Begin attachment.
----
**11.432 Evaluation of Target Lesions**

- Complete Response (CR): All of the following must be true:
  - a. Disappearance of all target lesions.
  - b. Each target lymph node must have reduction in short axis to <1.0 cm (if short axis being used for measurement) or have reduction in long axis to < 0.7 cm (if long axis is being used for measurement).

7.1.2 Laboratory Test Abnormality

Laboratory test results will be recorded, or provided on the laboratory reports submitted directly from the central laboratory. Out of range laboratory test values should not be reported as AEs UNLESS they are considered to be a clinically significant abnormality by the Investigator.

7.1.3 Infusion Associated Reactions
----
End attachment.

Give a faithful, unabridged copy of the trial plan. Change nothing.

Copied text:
**11.432 Evaluation of Target Lesions**

- Complete Response (CR): All of the following must be true:
  - a. Disappearance of all target lesions.
  - b. Each target lymph node must have reduction in short axis to <1.0 cm (if short axis being used for measurement) or have reduction in long axis to < 0.7 cm (if long axis is being used for measurement).

7.1.2 Laboratory Test Abnormality

Laboratory test results will be recorded, or provided on the laboratory reports submitted directly from the central laboratory. Out of range laboratory test values should not be reported as AEs UNLESS they are considered to be a clinically significant abnormality by the Investigator.

7.1.3 Infusion Associated Reactions